How ironic that in the midst of all that, Donald Trump, first reported in the entertainment section of The Huffington Post, has become the entertainment without the “ edu-“- cation portion; “We announced our decision to put our coverage of Trump’s presidential campaign in our Entertainment section instead of our Politics section. “Our reason is simple,” wrote Ryan Grim and Danny Shea. “Trump’s campaign is a sideshow.”

Irving, Marra and Ma: some travels through books

Some books take you on a road trip to places you may or may not have been, but offering you new vistas and experiences.
The John Irving book Avenue of Mysteries did that for me. Having traveled in Mexico in the 70’s, I bummed around Mexico City, Guadalajara and Cuernavaca, doing the touristy thing, particularly fascinated by the skullies and macabre heads of the  dead,offered in sticky candy form on local stands. I bought exquisitely and multicoloured shifts and shirts in marketplaces that teemed with flies circling the carcasses of dead cows and flirted wildly with dark eyed fellows. I swayed to the music.But John Irving does not give us tourist, he gives us that under layerof a culture which is often hardly sweet. He gives us the children in Oacaxca who play near and in heaps of garbage, the smells of burning tires, the mysterious eyes of the statutes that track your footsteps. He gives us friendly prostitutes and parent less children and he weaves a story of an usual boy, Juan Diego, who attains success in spite of his background. Because it is John Irving, we have a background of outcast people,( here Flor and Edward, a cross- dresser and a priest)misfits who eventually find their fit, no matter how perilous that may be. We have literally circuses as the strange limitations crossing into adulthood where we are introduced to protagonists who have always had to be adult- like. We have children who must joust with windmills, and a clairvoyant younger sister, Lupe, who speaks her own language.Truly Irving gives us a gritty world as the backdrop for his hero, his books as saving  graces that have established his passport from and away from this downtrodden world. He wants and needs his memories and fears that his beta- blockers are blocking them.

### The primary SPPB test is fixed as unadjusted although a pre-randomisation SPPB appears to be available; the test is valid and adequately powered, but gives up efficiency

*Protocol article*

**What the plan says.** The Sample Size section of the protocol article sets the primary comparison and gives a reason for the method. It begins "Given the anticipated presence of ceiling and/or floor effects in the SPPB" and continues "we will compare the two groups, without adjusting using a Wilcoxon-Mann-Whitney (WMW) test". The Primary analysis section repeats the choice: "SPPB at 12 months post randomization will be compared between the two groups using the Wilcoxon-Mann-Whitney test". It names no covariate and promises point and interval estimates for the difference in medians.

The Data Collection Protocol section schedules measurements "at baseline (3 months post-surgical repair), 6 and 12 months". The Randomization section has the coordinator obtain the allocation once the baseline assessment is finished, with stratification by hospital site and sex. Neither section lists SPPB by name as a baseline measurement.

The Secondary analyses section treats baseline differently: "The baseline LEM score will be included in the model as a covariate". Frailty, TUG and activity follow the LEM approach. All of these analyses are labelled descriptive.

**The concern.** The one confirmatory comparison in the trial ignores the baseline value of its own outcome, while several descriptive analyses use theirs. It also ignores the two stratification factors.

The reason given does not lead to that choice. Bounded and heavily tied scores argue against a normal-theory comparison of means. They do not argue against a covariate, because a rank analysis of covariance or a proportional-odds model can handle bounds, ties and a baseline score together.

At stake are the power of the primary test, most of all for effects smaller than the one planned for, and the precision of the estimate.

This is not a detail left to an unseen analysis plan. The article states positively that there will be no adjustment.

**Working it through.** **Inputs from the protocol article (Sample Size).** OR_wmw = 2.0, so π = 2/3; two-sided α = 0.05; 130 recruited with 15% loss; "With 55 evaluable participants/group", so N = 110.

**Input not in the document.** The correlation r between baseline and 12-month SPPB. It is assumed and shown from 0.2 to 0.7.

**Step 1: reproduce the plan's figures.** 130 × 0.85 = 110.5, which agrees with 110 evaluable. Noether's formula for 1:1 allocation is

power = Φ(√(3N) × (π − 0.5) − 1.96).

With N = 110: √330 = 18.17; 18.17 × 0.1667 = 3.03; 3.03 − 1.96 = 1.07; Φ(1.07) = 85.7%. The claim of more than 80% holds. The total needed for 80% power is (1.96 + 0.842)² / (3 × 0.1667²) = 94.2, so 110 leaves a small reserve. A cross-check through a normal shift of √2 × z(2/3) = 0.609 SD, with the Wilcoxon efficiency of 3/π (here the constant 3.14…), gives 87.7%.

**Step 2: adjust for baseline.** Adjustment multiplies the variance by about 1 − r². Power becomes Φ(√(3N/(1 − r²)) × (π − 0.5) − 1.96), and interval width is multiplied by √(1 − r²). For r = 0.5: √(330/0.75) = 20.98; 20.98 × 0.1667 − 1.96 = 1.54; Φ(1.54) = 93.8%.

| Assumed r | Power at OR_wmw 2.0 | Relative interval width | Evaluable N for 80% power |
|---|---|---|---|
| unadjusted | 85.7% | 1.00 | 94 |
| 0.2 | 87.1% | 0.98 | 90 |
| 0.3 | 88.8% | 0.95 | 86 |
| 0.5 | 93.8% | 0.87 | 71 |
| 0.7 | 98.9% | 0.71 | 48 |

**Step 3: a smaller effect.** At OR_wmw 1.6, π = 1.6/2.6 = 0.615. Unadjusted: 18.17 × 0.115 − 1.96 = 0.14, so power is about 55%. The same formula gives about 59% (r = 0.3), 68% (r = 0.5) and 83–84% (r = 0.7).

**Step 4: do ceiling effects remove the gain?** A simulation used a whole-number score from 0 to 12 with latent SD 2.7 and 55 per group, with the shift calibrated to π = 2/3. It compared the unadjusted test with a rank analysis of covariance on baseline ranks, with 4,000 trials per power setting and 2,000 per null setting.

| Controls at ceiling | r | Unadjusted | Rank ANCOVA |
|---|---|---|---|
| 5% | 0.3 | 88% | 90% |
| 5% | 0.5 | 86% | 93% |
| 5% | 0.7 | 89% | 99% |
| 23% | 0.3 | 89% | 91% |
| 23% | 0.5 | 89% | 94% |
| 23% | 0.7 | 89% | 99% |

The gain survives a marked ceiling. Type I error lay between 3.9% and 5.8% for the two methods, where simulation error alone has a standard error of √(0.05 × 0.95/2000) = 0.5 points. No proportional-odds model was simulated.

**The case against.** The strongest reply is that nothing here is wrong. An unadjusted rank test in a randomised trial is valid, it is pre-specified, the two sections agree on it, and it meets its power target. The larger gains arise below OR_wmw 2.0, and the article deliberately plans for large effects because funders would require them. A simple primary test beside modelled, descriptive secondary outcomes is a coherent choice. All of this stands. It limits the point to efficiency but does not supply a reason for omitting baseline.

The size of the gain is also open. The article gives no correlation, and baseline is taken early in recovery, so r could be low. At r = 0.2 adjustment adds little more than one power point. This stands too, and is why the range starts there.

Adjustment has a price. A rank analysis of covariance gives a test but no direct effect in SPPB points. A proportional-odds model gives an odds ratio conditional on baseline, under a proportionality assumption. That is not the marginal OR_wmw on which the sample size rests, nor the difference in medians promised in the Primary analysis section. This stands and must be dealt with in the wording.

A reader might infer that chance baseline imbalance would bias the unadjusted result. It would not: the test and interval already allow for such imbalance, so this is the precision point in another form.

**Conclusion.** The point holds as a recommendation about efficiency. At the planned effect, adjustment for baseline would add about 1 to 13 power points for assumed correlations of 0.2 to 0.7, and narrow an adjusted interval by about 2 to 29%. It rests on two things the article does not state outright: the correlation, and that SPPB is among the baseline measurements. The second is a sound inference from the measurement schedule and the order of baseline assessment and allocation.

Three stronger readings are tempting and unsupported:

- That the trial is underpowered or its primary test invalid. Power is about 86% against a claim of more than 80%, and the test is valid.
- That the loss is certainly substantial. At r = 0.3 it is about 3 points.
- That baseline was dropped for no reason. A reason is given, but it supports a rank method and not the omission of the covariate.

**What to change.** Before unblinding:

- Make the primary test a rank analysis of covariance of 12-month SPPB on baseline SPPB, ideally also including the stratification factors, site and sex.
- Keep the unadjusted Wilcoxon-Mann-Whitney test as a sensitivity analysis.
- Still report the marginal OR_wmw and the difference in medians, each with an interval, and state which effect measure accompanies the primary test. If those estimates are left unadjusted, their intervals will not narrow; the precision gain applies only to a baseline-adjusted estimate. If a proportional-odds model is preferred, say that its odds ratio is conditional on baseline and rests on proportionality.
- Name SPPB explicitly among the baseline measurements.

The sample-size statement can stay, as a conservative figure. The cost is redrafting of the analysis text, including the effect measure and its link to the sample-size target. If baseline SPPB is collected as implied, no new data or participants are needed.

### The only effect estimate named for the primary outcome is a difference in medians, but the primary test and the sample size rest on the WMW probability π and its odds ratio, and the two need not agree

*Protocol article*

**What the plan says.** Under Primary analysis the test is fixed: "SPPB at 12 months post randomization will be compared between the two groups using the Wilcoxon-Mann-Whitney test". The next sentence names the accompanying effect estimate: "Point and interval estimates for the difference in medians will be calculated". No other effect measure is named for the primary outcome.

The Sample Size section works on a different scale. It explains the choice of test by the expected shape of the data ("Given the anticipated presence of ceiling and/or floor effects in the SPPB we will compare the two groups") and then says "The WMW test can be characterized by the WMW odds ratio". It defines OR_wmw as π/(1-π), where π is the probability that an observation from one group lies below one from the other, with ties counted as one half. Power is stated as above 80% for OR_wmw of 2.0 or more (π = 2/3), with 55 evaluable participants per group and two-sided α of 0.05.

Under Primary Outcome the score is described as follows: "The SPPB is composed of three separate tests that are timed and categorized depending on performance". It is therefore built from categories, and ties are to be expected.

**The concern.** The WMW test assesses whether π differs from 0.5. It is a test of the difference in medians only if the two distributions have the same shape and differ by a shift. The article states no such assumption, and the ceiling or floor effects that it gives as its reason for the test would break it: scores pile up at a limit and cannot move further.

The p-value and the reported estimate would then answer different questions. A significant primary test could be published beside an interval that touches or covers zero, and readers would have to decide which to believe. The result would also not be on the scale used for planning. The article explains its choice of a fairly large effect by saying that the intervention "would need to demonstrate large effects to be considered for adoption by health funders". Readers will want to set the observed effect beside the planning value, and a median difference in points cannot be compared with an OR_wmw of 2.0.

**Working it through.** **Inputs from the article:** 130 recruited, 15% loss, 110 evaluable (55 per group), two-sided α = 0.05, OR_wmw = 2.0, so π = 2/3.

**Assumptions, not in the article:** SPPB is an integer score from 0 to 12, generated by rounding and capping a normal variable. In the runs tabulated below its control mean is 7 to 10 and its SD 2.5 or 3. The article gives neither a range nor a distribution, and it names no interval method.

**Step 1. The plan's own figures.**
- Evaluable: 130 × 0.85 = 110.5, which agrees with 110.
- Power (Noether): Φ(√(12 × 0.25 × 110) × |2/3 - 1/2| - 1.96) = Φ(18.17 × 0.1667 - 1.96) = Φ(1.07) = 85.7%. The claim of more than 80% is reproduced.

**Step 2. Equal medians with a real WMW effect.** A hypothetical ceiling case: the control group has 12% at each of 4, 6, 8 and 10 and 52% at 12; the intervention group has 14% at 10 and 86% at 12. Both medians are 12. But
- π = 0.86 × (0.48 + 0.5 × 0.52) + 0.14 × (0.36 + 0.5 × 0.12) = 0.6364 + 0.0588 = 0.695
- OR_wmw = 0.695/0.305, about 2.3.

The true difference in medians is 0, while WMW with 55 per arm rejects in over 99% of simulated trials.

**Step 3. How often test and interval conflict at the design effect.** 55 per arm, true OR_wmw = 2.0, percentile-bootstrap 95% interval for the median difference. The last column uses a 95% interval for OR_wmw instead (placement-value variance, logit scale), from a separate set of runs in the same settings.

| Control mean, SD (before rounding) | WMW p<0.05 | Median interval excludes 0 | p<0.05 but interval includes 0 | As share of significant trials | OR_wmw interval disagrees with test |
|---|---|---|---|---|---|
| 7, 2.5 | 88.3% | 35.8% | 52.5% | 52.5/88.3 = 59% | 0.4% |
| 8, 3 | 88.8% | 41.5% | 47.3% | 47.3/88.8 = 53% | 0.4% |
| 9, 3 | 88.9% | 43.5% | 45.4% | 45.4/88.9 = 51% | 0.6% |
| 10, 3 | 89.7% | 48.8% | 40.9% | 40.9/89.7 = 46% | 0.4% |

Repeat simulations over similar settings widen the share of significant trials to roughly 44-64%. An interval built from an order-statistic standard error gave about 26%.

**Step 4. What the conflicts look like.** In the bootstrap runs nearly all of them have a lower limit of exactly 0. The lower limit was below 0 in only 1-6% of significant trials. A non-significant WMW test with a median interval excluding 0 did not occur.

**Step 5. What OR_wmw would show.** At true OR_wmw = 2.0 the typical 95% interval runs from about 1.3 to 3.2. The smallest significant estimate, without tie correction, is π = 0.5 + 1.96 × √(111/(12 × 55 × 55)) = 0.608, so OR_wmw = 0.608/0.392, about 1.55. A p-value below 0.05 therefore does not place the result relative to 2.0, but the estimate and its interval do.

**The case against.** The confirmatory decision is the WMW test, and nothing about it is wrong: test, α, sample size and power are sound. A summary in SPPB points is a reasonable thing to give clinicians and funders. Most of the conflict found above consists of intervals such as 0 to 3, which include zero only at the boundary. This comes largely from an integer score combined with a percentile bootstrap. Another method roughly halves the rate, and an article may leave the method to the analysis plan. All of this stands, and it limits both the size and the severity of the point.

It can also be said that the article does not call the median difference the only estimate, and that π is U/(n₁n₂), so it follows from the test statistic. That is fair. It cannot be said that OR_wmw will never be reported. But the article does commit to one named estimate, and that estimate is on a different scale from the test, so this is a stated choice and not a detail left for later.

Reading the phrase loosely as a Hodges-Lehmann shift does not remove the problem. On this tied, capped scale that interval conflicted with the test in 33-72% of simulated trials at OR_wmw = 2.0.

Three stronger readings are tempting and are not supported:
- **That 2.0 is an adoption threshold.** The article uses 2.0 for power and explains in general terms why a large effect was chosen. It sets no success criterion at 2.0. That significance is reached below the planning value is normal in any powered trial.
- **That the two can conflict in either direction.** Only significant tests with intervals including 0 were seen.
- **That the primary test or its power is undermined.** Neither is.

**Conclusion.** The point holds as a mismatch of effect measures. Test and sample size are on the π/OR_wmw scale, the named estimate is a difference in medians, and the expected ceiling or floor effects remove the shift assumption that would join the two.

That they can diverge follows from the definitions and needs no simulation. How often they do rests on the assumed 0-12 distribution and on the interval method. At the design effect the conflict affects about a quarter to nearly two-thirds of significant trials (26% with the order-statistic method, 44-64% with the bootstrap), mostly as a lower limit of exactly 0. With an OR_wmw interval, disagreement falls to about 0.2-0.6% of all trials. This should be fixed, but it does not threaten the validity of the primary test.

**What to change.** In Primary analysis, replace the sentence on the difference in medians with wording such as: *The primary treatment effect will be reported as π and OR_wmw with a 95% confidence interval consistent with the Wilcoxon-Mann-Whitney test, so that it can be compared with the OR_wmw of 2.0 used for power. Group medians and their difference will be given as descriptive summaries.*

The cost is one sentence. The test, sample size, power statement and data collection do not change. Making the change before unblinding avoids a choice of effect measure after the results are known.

Then we have Anthony Marra’s The Czar of Love and Techno, nine related stories  of characters that are funny, ironic and bizarre but provide insight into a place whose knowledge has only been filtered by the news. Chechynia is the central character, complete with a forest cut out of metal and plastic,air so thick with refuse that it appears as snow, and lakes prohibited to swim in because of the very apparent dangers to one’s health. Amidst the rubble is the story of a swan a, ballerina, her lover, and her daughter. We follow the rise and fall of talent, the gossipy baboushkas, the secret police, the heavy watchful eye of Stalin’s government, and those who attempt to escape the webs set to ensnare any opposition. An art student turned censor adds and subtracts faces in official photographs, chronicling the life cycle of his brother; Kolya,  who becomes a contract soldier;Sergei, a teenage grifter. Marra’s language is fresh and brilliant as he describes a smashed head as a pot of borscht and observes the changes in the bodies of older women that resemble melting snow as the sun stretches their forms into shadows.  Many of ironic comments make you chortle to yourself such as” The heat- seeking desire flowing from my heart via my south- lands was indiscriminate in its aim.”